Keep their bedroom cool

“It is important to keep the bedroom cool. Babies should never have any blankets in their crib with them. If it is very hot, babies can sleep in just a diaper on a moisture-wicking crib sheet,” says Ketchum. You can also put a fan in the baby’s room, but never aim the fan directly at your baby.


Q: Why do babies sometimes get a rash from the heat?

A: Young babies do not have fully formed sweat glands. According to Ketchum, “heat rash occurs because blocked sweat glands cannot clear the sweat.” You can help your baby avoid getting a heat rash by putting them in lightweight clothing, keeping them out of the sun and being mindful not to let them overheat.

Q: How hot does it have to be for babies to overheat?

A: The AAP advises keeping babies inside if the heat index is above 90 degrees F. Since babies overheat easier than adults, it may be too hot for babies, even if their parents feel fine. However, Ketchum reminds parents, “If you are feeling uncomfortably hot, your baby is definitely feeling the heat!”

What you need to buy to keep babies safe in the heat

RuffleButts Long Sleeve One Piece Swimsuit

With long sleeves and UPF 50+ sun protection in the fabric, parents don’t have to worry about harsh UV rays. Thanks to the back zipper and quick change snaps, it’s a breeze to change a baby’s diaper or clothes.

Where to buy: Sold by Amazon

RuggedButts Long Sleeve Rash Guard Swim Shirt

From the beach to the park, this long-sleeve shirt is ideal for hot summer days. It has built-in UPF 50+ sun protection to keep babies safe and comes in a variety of colors and sizes. It’s also fade-resistant and designed in the USA.

Where to buy: Sold by Amazon

Jumping Beans UPF 40+ Sun Protection Hoodie

Protect babies and toddlers from the heat with this long sleeve hoodie featuring a hood and kangaroo pocket. It protects from the sun thanks to its UPF 40+ sun protection and is easy to clean in the washing machine.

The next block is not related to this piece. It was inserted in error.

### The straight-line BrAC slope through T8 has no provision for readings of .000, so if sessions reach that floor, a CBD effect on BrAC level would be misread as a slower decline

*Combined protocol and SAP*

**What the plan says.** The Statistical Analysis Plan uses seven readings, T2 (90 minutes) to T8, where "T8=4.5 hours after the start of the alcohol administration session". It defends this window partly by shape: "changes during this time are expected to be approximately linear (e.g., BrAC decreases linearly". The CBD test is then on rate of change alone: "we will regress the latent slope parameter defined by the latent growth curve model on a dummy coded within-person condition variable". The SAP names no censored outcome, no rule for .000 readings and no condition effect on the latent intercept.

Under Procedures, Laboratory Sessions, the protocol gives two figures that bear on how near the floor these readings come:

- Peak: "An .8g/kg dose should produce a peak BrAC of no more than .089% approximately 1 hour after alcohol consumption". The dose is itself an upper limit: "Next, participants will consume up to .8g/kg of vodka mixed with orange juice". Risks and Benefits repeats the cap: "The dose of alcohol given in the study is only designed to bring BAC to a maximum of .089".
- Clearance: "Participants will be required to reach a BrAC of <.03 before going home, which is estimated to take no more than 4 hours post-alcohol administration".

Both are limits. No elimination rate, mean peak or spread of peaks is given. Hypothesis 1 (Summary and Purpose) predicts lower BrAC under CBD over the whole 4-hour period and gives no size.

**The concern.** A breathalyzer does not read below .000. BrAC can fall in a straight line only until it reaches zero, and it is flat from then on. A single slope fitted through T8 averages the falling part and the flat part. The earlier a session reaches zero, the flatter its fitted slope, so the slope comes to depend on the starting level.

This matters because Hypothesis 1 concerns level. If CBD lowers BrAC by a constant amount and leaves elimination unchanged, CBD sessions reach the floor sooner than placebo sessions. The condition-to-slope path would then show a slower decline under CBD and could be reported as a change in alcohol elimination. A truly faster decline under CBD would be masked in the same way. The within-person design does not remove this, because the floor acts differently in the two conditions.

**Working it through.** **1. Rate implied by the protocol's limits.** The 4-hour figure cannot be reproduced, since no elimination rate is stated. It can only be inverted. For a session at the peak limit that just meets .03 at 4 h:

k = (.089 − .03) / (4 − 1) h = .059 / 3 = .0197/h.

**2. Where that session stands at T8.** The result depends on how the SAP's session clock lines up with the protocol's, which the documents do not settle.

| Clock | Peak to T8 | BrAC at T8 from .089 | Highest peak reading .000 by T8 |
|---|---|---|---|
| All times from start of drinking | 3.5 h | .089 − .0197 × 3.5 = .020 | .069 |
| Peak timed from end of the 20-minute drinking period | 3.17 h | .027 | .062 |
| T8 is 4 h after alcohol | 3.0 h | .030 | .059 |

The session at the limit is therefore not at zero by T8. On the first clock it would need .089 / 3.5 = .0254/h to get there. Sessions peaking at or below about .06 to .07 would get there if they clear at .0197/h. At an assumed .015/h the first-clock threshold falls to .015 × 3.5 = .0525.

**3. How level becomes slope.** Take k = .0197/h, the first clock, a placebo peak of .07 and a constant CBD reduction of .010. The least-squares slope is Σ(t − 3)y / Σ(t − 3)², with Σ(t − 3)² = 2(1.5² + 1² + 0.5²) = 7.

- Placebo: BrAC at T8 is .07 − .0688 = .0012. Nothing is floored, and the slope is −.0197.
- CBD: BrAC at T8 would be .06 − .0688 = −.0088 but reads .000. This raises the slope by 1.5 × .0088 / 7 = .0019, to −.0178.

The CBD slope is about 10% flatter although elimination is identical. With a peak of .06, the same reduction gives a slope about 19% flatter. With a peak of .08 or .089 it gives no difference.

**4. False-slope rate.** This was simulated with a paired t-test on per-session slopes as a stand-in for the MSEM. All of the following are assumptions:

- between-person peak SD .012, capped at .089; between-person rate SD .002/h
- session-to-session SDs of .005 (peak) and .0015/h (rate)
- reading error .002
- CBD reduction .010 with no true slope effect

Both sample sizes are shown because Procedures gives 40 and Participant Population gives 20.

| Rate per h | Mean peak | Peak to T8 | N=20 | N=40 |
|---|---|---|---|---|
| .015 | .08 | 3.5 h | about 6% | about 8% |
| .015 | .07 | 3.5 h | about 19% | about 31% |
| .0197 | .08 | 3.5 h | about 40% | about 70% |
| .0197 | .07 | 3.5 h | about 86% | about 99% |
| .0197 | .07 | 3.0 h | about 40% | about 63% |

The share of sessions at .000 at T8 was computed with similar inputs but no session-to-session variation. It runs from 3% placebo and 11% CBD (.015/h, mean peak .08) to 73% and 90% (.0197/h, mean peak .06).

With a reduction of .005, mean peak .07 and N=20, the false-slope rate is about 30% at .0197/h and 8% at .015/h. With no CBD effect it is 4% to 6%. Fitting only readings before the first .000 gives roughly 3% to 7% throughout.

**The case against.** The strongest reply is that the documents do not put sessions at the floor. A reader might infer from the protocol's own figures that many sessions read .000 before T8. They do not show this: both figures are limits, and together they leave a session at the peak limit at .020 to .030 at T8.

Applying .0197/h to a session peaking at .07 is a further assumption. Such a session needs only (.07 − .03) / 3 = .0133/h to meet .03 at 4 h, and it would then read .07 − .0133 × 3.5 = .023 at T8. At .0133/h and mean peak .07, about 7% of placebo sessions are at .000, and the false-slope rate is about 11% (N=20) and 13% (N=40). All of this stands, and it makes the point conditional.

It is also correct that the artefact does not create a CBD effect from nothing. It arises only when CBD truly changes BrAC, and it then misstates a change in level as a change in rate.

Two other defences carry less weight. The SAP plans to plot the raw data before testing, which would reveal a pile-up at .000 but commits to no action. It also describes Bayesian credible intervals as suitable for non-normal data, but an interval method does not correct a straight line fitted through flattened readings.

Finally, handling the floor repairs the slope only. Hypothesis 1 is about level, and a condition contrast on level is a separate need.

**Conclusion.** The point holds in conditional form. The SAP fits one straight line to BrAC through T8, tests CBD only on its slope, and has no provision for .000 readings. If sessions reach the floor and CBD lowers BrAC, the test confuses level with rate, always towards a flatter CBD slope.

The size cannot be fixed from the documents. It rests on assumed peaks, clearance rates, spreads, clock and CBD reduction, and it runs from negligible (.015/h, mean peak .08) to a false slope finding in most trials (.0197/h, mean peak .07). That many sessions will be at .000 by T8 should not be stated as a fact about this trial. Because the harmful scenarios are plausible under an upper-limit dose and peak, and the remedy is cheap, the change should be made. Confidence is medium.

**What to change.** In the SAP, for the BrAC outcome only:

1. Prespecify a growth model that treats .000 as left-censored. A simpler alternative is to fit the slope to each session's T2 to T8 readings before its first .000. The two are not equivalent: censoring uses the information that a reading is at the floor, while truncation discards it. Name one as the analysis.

Where to buy: Sold by Kohl’s

Coolibar UPF 50+ Baby LumaLeo 360 Coverage Bodysuit

For complete coverage from head to toe, opt for this bodysuit featuring long sleeves, long pants and a hood. The fabric has built-in UPF 50+, which blocks 98 percent of all UVA and UVB rays. Plus, the zipper closure makes it easy to put on or take off.

Where to buy: Sold by Amazon

I Play Baby Boys' Breathable Pants

Since it’s lightweight and made of breathable, moisture-wicking material, these pants will keep babies cool while protecting them from the sun. They offer the highest level of sun protection available, blocking up to 99 percent of harmful UV rays.

Where to buy: Sold by Amazon

I Play By Greet Sprouts Baby Sun Hat

It’s essential to keep a baby’s face covered at all times, especially during the summer. This hat features a brim and a full coverage flap over the neck, all of which are made with UV protection material.

Where to buy: Sold by Amazon


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Bre Richey writes for BestReviews. BestReviews has helped millions of consumers simplify their purchasing decisions, saving them time and money.